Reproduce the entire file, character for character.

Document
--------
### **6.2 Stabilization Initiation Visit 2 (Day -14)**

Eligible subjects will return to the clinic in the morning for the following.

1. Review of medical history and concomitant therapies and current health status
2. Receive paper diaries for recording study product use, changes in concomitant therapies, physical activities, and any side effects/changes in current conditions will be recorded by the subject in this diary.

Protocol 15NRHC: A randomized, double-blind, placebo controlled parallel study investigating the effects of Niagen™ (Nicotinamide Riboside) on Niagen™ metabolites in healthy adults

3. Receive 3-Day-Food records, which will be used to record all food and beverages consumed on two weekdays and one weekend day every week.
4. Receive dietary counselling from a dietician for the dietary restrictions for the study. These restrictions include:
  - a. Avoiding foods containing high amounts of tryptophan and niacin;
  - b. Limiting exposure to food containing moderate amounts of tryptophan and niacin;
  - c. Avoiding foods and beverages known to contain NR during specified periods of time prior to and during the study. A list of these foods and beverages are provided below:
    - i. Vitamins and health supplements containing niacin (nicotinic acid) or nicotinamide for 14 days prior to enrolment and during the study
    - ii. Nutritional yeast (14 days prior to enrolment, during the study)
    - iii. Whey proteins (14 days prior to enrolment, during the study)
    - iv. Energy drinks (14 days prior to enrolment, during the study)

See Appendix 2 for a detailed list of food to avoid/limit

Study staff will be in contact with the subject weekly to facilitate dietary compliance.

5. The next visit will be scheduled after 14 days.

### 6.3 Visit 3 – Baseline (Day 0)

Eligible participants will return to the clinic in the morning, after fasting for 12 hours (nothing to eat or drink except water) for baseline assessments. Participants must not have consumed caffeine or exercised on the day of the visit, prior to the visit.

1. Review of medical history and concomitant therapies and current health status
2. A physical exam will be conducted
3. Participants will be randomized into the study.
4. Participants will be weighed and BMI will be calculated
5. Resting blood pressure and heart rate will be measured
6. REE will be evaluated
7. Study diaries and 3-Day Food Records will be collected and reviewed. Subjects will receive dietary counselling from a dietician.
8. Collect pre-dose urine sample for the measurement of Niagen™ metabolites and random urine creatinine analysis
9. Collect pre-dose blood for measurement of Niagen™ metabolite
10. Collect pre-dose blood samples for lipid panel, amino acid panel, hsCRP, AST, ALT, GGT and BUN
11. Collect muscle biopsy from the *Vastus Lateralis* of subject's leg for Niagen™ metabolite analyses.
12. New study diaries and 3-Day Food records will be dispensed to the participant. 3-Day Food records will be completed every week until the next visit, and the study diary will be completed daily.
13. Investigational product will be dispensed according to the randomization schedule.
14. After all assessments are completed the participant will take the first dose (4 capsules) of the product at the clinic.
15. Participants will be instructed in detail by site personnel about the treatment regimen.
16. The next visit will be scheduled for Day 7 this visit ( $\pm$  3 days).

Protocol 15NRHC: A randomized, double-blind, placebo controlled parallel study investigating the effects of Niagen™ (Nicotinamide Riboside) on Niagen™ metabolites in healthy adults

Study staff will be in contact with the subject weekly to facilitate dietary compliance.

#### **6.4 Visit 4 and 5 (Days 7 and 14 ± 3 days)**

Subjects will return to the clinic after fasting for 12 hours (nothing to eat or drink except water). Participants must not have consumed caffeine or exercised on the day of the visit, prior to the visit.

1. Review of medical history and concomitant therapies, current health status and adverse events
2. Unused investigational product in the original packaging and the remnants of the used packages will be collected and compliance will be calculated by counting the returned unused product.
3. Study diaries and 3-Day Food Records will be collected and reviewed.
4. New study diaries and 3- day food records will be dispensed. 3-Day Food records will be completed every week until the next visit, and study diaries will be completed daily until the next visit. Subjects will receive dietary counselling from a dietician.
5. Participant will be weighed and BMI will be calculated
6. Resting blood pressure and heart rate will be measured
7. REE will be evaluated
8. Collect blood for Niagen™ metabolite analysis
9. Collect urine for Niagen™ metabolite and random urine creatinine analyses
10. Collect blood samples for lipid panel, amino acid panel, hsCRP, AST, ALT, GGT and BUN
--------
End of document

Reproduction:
### **6.2 Stabilization Initiation Visit 2 (Day -14)**

Eligible subjects will return to the clinic in the morning for the following.

1. Review of medical history and concomitant therapies and current health status
2. Receive paper diaries for recording study product use, changes in concomitant therapies, physical activities, and any side effects/changes in current conditions will be recorded by the subject in this diary.

Protocol 15NRHC: A randomized, double-blind, placebo controlled parallel study investigating the effects of Niagen™ (Nicotinamide Riboside) on Niagen™ metabolites in healthy adults

3. Receive 3-Day-Food records, which will be used to record all food and beverages consumed on two weekdays and one weekend day every week.
4. Receive dietary counselling from a dietician for the dietary restrictions for the study. These restrictions include:
  - a. Avoiding foods containing high amounts of tryptophan and niacin;
  - b. Limiting exposure to food containing moderate amounts of tryptophan and niacin;
  - c. Avoiding foods and beverages known to contain NR during specified periods of time prior to and during the study. A list of these foods and beverages are provided below:
    - i. Vitamins and health supplements containing niacin (nicotinic acid) or nicotinamide for 14 days prior to enrolment and during the study
    - ii. Nutritional yeast (14 days prior to enrolment, during the study)
    - iii. Whey proteins (14 days prior to enrolment, during the study)
    - iv. Energy drinks (14 days prior to enrolment, during the study)

See Appendix 2 for a detailed list of food to avoid/limit

Study staff will be in contact with the subject weekly to facilitate dietary compliance.

5. The next visit will be scheduled after 14 days.

### 6.3 Visit 3 – Baseline (Day 0)

Eligible participants will return to the clinic in the morning, after fasting for 12 hours (nothing to eat or drink except water) for baseline assessments. Participants must not have consumed caffeine or exercised on the day of the visit, prior to the visit.

1. Review of medical history and concomitant therapies and current health status
2. A physical exam will be conducted
3. Participants will be randomized into the study.
4. Participants will be weighed and BMI will be calculated
5. Resting blood pressure and heart rate will be measured
6. REE will be evaluated
7. Study diaries and 3-Day Food Records will be collected and reviewed. Subjects will receive dietary counselling from a dietician.
8. Collect pre-dose urine sample for the measurement of Niagen™ metabolites and random urine creatinine analysis
9. Collect pre-dose blood for measurement of Niagen™ metabolite
10. Collect pre-dose blood samples for lipid panel, amino acid panel, hsCRP, AST, ALT, GGT and BUN
11. Collect muscle biopsy from the *Vastus Lateralis* of subject's leg for Niagen™ metabolite analyses.
12. New study diaries and 3-Day Food records will be dispensed to the participant. 3-Day Food records will be completed every week until the next visit, and the study diary will be completed daily.
13. Investigational product will be dispensed according to the randomization schedule.
14. After all assessments are completed the participant will take the first dose (4 capsules) of the product at the clinic.
15. Participants will be instructed in detail by site personnel about the treatment regimen.
16. The next visit will be scheduled for Day 7 this visit ( $\pm$  3 days).

Protocol 15NRHC: A randomized, double-blind, placebo controlled parallel study investigating the effects of Niagen™ (Nicotinamide Riboside) on Niagen™ metabolites in healthy adults

Study staff will be in contact with the subject weekly to facilitate dietary compliance.

#### **6.4 Visit 4 and 5 (Days 7 and 14 ± 3 days)**

Subjects will return to the clinic after fasting for 12 hours (nothing to eat or drink except water). Participants must not have consumed caffeine or exercised on the day of the visit, prior to the visit.

1. Review of medical history and concomitant therapies, current health status and adverse events
2. Unused investigational product in the original packaging and the remnants of the used packages will be collected and compliance will be calculated by counting the returned unused product.
3. Study diaries and 3-Day Food Records will be collected and reviewed.
4. New study diaries and 3- day food records will be dispensed. 3-Day Food records will be completed every week until the next visit, and study diaries will be completed daily until the next visit. Subjects will receive dietary counselling from a dietician.
5. Participant will be weighed and BMI will be calculated
6. Resting blood pressure and heart rate will be measured
7. REE will be evaluated
8. Collect blood for Niagen™ metabolite analysis
9. Collect urine for Niagen™ metabolite and random urine creatinine analyses
10. Collect blood samples for lipid panel, amino acid panel, hsCRP, AST, ALT, GGT and BUN